Alebrijes (2017-2023)

Alebrijes were originated in Oaxaca, Mexico in the 1930s by Pedro Linare, who, falling very ill, dreamt of incredible creatures, and upon recovering began to materialize his visions. The value of his alebrijes was soon recognised, others began to make them, and they soon became extremely popular with the Mexican public and international tourists, with the best exponents exhibiting in galleries.

I employed alebrije-making as an exercise with science students to explore their understandings of biology and inspire their imaginations and creative practice, alongside thinking about the role of different forms of text in authorising knowledge. As well as conjuring up an appropriate Latin/Greek scientific name, they had to produce ‘some sort of text’ in support of their alebrije. My own efforts began alongside theirs, also with imagining then making, but I subsequently switched to allowing my 'beasts' to emerge from the materials, notably driftwood.

The Horned Rainbow Glykon is a swamp-dwelling legless lizard that feeds on slow moving invertebrates, which it grabs with its teeth and gulps down in one, aided by a snake-like ‘detachable’ jaw. This enables it to consume large prey and, coupled with its ectothermic (cold-blooded) physiology, allows to go long periods without eating, as is the case with large snakes. It also hosts a pair of protuberances, one on each flank just above its tail, which are believed to be used in courtships displays and as grasping organs during mating. 

The Horned Rainbow Glykon (Glykonos inda) (2023)

[driftwood, acrylic paint, beads]

Noted for its bright colouring and habit of leaping upon its prey, the Pouncing Polychrome Panthid is an effective ambush predator. Despite its somewhat garish appearance it is actually remarkably well camouflaged because of the biodiverse grassland habitat in which it lives, and the poor colour vision
of its insect prey.

The Pouncing Polychrome Panthid 
(Chromopanthidis pithima) (2022)

[driftwood, acrylic paint, beads]

The Flying Bobbit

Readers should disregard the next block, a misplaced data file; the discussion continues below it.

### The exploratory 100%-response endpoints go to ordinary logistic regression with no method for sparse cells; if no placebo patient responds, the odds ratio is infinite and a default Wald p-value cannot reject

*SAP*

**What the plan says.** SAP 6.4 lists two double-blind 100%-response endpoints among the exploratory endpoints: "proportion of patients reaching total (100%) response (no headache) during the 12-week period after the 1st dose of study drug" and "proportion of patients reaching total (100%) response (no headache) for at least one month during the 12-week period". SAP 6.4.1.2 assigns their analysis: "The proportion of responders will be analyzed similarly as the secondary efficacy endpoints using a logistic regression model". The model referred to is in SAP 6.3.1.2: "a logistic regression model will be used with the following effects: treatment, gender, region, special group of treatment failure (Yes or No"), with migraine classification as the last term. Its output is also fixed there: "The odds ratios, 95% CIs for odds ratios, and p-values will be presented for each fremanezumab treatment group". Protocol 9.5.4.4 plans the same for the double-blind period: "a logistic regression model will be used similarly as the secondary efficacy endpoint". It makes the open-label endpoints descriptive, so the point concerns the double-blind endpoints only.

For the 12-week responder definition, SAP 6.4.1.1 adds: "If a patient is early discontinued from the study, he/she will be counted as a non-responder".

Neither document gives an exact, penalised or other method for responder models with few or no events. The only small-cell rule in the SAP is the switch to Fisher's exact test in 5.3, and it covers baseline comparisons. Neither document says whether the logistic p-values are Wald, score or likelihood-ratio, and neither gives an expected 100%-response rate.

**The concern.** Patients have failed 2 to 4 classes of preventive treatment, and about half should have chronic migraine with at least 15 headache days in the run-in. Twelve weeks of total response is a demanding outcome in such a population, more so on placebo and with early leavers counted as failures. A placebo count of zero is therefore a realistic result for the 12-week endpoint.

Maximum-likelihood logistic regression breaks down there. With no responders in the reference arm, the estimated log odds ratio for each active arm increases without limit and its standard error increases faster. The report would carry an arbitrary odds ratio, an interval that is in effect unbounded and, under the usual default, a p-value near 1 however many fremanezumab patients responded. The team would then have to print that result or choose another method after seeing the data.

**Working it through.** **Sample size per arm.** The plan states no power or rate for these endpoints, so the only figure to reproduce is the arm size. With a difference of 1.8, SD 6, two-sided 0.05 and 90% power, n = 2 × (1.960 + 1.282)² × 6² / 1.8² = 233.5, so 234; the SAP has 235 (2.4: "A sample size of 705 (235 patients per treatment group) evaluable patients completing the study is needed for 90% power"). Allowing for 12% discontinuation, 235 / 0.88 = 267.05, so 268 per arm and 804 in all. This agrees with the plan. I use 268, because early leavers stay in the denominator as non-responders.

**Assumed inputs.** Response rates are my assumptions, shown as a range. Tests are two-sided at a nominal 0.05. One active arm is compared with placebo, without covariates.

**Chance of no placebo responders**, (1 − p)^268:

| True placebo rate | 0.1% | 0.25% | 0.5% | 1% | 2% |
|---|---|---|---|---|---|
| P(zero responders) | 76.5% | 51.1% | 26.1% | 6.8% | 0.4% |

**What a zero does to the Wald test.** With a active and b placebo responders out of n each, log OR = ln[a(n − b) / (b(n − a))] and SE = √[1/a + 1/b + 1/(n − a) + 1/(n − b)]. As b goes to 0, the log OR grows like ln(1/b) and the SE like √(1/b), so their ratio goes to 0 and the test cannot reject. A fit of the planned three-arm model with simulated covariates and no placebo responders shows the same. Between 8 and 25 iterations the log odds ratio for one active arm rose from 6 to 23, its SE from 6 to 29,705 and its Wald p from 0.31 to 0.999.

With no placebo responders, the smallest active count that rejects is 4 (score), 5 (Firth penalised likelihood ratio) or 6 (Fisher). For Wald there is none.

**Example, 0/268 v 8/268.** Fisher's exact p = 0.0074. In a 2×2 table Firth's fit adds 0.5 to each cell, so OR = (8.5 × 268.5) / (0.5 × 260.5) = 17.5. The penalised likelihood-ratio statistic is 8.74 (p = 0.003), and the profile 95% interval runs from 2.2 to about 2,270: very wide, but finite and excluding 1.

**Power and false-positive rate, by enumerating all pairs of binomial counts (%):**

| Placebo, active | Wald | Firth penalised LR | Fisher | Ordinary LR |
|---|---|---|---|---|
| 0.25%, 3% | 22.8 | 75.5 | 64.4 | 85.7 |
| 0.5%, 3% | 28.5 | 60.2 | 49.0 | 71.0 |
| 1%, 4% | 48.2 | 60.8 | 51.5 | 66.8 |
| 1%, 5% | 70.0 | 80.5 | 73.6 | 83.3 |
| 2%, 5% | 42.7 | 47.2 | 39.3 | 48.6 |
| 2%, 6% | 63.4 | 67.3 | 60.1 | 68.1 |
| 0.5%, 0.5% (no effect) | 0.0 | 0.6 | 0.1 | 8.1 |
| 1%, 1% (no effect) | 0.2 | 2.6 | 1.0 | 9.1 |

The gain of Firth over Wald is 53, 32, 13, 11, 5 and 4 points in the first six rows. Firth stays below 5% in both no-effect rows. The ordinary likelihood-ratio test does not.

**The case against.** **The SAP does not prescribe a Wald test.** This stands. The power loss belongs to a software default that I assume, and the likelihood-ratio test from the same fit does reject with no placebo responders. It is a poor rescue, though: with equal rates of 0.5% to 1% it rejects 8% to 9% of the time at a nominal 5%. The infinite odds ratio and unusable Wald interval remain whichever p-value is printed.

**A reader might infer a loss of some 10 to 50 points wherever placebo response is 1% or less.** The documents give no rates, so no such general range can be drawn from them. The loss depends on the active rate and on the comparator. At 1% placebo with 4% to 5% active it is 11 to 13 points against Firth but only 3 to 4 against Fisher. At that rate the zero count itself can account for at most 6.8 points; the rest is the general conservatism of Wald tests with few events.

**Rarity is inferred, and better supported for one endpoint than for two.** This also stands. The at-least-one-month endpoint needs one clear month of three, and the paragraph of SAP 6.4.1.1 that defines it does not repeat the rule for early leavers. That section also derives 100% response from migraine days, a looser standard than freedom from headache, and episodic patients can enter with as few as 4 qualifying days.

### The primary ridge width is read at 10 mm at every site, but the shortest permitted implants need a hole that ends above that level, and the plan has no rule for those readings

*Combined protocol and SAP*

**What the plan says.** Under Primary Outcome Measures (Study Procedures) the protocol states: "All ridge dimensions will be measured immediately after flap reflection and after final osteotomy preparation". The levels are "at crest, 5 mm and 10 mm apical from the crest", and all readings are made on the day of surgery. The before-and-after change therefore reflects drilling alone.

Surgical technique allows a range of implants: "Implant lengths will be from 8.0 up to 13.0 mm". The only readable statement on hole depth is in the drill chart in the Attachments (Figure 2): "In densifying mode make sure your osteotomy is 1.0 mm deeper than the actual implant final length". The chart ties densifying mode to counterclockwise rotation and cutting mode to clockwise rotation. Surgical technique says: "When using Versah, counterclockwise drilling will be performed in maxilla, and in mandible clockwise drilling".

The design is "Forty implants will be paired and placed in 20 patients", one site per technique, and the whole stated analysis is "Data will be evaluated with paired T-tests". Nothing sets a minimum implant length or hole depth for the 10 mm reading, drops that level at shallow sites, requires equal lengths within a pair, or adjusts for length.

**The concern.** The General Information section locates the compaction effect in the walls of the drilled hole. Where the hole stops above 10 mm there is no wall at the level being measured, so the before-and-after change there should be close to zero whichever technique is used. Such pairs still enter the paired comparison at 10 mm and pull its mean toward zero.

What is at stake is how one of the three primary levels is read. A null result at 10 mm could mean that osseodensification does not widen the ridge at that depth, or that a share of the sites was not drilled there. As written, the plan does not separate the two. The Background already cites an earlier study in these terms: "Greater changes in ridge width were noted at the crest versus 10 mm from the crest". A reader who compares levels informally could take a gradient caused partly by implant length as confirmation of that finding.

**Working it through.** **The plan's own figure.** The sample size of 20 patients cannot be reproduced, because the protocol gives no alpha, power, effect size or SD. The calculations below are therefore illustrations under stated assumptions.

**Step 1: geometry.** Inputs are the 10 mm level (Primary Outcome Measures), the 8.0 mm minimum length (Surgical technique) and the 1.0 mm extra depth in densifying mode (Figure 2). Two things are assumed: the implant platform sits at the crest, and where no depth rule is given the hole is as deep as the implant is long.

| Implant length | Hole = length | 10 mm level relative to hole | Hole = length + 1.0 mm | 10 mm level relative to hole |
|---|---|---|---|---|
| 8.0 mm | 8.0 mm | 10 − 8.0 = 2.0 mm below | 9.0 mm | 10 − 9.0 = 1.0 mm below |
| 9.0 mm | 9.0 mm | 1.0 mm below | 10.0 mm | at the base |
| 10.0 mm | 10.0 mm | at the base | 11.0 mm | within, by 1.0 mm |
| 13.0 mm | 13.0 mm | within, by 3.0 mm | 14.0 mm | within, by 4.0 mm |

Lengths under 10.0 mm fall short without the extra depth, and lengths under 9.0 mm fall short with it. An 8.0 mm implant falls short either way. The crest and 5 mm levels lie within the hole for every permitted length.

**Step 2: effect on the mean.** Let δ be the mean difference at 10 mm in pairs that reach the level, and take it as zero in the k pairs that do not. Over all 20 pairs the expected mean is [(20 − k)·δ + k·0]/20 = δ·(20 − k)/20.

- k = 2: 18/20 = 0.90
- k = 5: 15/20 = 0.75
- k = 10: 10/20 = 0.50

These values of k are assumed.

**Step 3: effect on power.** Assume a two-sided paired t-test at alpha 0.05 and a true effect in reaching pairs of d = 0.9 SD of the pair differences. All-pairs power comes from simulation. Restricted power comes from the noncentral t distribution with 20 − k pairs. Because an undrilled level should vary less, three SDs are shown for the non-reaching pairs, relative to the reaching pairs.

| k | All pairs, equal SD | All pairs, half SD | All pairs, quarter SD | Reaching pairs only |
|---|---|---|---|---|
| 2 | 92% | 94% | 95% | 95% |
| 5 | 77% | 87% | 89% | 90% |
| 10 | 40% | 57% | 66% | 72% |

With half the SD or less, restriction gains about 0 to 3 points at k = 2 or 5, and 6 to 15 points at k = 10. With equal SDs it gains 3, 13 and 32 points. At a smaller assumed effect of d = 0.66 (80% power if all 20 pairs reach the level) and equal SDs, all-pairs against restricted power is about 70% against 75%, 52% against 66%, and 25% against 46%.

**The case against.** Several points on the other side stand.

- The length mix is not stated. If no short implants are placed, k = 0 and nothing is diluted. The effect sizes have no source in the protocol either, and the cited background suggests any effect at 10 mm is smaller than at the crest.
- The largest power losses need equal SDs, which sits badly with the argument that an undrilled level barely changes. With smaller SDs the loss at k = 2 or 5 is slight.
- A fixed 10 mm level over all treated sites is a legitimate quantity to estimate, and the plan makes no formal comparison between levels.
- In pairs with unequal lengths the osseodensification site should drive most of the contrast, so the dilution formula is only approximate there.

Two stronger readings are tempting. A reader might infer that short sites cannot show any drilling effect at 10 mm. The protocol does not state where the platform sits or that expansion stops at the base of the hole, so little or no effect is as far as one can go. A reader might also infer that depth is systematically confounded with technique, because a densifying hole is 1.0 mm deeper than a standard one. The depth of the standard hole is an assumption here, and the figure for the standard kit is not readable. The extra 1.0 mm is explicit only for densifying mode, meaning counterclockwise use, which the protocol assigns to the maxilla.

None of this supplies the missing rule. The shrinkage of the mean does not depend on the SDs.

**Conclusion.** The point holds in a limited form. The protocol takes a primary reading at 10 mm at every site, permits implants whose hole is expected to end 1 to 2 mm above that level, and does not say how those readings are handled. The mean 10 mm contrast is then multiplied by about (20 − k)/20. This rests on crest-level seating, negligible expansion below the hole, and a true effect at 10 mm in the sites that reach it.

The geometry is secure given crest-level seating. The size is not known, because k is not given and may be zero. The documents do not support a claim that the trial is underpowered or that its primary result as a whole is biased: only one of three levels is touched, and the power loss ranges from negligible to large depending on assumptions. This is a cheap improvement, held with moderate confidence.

(Eunice megaparapodia) (2020)

[80 x 20 x 8cm. Wooden knives, cedar beads and discs, coloured paper stickers, acrylic paint.]

The Flying Bobbit is a polychaete worm with extraordinarily large parapodia, which it uses to ‘fly’ through water in pursuit of its prey, in the Gulf of Tehuantepec, Mexico. It is a highly aggressive annelid, which feeds on practically anything, and has even been known to get past the defences of the Armoured Octopus. However, its colouration warns potential predators of its capacity to ingest one of its favourite prey, sea slugs. These have ingested jellyfish and been able to migrate the stinging cells (cnidoblasts) to their own epithelia without triggering them, and thereby gain protection. In consuming these sea slugs, Flying Bobbits do likewise and consequently are avoided by virtually all other marine predators, except loggerhead turtles, sunfish, spadefish and, somewhat ironically, by stinging jellyfish, which are thereby able to reclaim their cells!

All three species were sympatric with the Jabberwock, Jubjub bird, and the frumious Bandersnatch, described by Lewis Carol in 1871. Sadly, no details of the original distributions and detailed ecology of any these species have been found, and no further records of their existence have appeared.

A Six-eyed, spotted thwark and commensal Thwark-snake (Thwarkus stiktika, Thwarkopthidis filomenos) attacked by a Beaked crabulus (Kavulas ramphostis). (2019)

Exhibited: Turner Contemporary Open Exhibition, Margate. 22nd Oct. 2021 - 20th Feb. 2022 


[driftwood, acrylic paint, tiger-eye beads]

The Jungle Ooze-wallow (Bipedosavra laspi) (2018)

[17 x 10 x 40cm. Driftwood, acrylic paint, cat’s eyes]